The Hard Not Complicated Quick Start Field Guide
Welcome to the Hard Not Complicated Quick Start Field Guide.
This guide offers you everything you need to start building a strong relationship with creativity. When you’re ready for more, you can download The Hard Not Complicated Field Guide to Designing Your First Daily Practice which you can find at http://www.sabretoothpanda.com/resources
For now, this guide will take you through a high level look at understanding your relationship with creativity and thinking about how you could change it for the better.
What is creativity?
Many people think of creativity in a narrow way. They think about art and design, inventing new gadgets and pursuing the pure sciences. We agree that all these things can be creative. But creativity itself is much broader.
We define creativity as: solving problems under conditions of uncertainty.
A problem is anything you wish to change or achieve. It could be the problem of how to express an idea in song or the problem of how to build a tree house, make a paper plane or wire up your home theatre system. Some or all of these problems may require creativity. That depends on whether or not you’re facing them under conditions of uncertainty.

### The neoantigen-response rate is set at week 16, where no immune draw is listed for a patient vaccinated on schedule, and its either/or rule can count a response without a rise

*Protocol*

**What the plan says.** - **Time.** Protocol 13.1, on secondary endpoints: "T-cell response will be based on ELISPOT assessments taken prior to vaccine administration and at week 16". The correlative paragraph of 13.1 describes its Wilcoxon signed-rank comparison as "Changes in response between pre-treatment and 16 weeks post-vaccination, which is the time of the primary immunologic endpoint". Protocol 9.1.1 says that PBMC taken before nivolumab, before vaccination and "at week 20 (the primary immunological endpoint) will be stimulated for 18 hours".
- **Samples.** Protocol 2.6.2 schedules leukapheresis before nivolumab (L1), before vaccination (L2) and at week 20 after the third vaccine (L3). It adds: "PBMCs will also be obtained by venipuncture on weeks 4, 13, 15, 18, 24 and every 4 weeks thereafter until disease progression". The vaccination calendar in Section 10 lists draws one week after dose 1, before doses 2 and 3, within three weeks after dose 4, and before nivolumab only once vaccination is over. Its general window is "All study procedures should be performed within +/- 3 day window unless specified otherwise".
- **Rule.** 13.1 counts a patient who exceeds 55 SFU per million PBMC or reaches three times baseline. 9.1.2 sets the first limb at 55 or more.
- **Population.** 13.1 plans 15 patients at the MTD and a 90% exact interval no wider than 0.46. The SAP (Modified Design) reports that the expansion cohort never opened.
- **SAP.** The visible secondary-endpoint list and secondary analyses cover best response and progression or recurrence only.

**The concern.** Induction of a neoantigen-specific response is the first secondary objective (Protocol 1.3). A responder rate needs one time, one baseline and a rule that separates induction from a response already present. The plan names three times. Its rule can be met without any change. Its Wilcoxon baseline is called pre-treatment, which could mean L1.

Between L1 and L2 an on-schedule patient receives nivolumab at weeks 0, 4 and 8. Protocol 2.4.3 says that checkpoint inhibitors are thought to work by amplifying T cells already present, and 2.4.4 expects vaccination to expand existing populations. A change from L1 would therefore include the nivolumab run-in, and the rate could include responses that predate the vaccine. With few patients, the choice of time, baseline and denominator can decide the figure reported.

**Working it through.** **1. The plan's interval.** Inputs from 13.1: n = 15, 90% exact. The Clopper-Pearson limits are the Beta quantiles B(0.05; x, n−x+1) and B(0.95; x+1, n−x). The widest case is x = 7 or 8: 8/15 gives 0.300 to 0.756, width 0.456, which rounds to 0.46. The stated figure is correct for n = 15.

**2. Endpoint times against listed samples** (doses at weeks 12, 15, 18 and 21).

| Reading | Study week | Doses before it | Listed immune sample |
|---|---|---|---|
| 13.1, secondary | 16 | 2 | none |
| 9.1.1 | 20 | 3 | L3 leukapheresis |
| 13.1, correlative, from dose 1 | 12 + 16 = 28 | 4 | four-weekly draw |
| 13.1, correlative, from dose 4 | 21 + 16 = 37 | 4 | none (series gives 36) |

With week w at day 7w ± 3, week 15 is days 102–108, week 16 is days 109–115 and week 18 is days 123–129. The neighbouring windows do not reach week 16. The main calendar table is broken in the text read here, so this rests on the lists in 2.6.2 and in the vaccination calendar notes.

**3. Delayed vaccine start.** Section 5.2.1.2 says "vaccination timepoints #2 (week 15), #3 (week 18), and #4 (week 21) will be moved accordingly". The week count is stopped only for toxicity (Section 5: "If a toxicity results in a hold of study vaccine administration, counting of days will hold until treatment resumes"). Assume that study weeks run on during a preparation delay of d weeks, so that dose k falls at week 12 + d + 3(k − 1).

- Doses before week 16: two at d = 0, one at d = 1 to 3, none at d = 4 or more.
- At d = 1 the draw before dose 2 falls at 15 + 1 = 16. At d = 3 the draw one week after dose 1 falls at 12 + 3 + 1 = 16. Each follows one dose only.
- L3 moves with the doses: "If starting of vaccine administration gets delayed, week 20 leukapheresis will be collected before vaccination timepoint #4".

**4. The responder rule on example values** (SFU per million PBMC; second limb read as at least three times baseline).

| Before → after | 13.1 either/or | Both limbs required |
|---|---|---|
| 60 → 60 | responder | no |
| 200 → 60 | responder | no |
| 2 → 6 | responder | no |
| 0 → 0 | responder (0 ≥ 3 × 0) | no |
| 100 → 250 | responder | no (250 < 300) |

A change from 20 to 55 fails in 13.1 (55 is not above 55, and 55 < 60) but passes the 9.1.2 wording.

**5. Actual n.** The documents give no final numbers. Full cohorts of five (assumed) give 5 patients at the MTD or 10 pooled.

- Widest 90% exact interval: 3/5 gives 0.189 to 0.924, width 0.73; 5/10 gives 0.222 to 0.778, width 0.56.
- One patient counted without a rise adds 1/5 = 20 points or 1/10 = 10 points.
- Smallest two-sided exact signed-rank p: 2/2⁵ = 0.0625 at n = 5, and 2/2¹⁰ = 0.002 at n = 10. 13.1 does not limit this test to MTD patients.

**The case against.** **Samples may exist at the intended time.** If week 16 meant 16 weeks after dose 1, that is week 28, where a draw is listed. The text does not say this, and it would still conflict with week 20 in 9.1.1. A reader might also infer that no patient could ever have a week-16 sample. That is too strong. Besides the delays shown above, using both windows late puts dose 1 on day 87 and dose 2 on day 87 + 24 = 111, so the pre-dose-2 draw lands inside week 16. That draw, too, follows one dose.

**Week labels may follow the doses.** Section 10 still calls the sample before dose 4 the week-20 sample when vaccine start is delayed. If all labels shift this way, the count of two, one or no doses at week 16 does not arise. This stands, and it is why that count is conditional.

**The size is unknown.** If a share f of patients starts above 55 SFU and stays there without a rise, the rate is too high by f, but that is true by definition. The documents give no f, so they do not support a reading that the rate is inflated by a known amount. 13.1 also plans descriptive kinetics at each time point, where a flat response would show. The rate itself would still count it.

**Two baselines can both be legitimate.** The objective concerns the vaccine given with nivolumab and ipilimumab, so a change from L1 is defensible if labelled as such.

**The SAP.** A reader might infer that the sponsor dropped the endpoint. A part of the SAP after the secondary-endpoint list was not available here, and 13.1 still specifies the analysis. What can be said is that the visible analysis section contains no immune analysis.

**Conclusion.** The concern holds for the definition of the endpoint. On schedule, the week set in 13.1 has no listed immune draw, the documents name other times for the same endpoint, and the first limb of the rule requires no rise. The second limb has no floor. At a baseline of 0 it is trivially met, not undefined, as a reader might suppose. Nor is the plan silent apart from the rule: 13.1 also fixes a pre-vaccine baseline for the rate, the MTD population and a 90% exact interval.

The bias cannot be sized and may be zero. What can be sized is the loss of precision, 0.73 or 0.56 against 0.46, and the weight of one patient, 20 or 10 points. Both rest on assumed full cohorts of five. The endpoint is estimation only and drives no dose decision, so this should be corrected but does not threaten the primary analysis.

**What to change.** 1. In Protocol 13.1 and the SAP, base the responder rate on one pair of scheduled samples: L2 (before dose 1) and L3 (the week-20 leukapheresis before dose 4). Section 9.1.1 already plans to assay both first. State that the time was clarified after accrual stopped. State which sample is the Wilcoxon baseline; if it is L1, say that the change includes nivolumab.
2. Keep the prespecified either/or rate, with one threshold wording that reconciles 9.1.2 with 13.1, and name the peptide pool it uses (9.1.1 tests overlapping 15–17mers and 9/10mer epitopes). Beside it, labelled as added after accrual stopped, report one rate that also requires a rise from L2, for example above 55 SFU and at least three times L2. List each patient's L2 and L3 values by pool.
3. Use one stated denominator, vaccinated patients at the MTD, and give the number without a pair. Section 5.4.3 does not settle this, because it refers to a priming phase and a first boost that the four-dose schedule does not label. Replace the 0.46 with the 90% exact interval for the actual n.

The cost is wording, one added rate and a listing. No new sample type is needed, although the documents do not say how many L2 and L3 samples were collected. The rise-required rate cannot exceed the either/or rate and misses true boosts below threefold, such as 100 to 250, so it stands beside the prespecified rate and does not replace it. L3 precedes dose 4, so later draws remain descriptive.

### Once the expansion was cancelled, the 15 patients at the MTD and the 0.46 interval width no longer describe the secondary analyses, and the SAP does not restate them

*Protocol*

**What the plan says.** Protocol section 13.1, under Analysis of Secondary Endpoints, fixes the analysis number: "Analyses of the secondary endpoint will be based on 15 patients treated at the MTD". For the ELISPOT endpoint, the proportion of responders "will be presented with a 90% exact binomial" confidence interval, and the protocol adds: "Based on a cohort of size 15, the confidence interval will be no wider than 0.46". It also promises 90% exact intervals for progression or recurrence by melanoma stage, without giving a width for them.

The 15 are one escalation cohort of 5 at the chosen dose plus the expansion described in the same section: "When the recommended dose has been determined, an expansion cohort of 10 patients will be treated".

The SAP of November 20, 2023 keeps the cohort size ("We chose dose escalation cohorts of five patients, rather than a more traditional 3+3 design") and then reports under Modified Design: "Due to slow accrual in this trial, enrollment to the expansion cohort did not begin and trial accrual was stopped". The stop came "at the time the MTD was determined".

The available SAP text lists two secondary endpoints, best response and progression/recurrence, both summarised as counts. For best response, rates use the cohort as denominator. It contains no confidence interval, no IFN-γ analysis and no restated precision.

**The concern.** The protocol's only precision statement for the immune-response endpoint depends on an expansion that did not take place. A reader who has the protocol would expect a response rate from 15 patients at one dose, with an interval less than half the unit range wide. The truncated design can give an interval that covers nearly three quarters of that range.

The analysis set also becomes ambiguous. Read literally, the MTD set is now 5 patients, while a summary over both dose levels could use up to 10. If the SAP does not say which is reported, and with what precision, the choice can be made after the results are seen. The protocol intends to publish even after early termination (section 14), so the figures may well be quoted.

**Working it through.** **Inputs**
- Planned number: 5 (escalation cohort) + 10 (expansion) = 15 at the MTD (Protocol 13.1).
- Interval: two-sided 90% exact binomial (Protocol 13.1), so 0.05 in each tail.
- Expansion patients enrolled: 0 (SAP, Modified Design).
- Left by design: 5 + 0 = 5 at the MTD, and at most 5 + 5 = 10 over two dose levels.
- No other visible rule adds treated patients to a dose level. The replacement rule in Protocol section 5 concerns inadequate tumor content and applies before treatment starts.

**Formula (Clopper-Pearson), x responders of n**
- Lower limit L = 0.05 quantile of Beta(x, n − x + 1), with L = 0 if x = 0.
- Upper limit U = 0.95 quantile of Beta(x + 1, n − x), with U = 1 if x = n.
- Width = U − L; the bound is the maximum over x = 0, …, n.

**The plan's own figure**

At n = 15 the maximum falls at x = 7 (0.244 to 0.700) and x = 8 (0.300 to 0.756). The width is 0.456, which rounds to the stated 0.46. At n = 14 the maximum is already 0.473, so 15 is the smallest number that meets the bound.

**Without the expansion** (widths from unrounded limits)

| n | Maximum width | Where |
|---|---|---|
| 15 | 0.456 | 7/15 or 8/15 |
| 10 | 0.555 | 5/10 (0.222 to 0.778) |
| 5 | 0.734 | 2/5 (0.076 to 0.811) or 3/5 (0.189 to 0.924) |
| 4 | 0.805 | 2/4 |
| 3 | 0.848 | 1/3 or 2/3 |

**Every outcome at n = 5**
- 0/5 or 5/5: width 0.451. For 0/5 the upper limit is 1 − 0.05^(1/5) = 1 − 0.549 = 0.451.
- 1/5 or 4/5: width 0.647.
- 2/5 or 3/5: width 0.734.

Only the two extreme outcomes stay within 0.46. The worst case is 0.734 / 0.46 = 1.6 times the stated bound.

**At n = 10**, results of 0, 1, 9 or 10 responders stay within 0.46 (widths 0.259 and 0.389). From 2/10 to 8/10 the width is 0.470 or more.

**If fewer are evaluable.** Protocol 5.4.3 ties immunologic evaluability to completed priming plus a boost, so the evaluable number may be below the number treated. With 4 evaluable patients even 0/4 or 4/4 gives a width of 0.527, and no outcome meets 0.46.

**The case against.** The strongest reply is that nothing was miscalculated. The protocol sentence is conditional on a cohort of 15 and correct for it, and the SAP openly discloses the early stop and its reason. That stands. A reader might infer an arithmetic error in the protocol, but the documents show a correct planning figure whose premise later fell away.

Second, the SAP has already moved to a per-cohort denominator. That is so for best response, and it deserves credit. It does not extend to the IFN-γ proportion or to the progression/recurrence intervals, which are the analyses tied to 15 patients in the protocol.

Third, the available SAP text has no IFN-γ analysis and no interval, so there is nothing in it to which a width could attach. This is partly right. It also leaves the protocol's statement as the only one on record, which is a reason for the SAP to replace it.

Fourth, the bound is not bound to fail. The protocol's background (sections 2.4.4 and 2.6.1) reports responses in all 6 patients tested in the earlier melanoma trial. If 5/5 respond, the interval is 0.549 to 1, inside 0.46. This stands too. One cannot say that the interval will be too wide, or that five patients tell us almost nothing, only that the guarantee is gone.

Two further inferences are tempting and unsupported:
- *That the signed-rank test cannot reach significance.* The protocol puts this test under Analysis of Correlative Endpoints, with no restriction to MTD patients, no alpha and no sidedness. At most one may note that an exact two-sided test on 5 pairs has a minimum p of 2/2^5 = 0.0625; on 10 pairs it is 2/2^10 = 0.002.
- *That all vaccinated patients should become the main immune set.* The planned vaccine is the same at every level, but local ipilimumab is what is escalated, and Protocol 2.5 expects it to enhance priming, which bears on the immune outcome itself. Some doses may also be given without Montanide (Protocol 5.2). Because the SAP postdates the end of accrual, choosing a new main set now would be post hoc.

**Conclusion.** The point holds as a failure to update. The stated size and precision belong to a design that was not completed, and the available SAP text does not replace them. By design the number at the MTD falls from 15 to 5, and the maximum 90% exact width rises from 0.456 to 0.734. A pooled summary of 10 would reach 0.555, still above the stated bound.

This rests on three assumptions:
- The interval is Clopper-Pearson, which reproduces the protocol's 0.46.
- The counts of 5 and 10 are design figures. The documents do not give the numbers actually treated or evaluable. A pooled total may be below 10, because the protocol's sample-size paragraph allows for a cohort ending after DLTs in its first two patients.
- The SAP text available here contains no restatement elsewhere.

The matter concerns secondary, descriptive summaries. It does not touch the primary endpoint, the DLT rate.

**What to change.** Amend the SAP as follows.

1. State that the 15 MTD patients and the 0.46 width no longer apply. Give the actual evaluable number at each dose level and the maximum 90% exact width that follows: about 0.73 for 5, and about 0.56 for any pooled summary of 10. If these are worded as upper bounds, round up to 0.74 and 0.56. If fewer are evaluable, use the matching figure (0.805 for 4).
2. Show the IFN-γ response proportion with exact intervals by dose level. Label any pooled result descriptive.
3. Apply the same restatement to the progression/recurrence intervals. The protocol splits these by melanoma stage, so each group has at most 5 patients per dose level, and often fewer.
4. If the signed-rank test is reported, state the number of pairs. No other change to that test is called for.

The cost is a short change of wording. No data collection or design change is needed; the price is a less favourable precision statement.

So what do we mean by that?
Broadly speaking, when it comes to solving problems, you either have a right way to do something or you don’t. For example, making a cup of tea is a simple, step by step process. You can write it down and assuming the kettle works and you have access to teabags, cups and water, all you need to do is follow the steps and you’ll end up with a cup of tea. This is an algorithmic problem.
But what if the kettle doesn’t work? What if you have no cups? Now the problem of making tea becomes a creative challenge, something that requires heuristic thinking, learning, experimentation and the willingness to fail smart. In other words, creativity.
Take a moment to think about your life. Try to think of a dozen or so problems you’ve had to solve in the last week and then sort them into two columns:
- Algorithmic – problems you can solve with a step by step script
- Creative – problems solved under conditions of uncertainty where there is no obvious right answer
If you’re struggling to get started, here are some common examples of algorithmic problems:
- Choosing a shirt or blouse to wear
- Driving to work
- Finding a plumber
Similarly, commonly given examples of creative problems include:
- Keeping the children entertained on a rainy day
- Resolving an argument with a friend or work colleague
- Choosing a career
Remember, any problem that can’t be reduced to a simple set of instructions requires some degree of creativity to solve. Even if it’s just realising that a solution you’ve used elsewhere could be applied here too, or figuring out who to ask for help.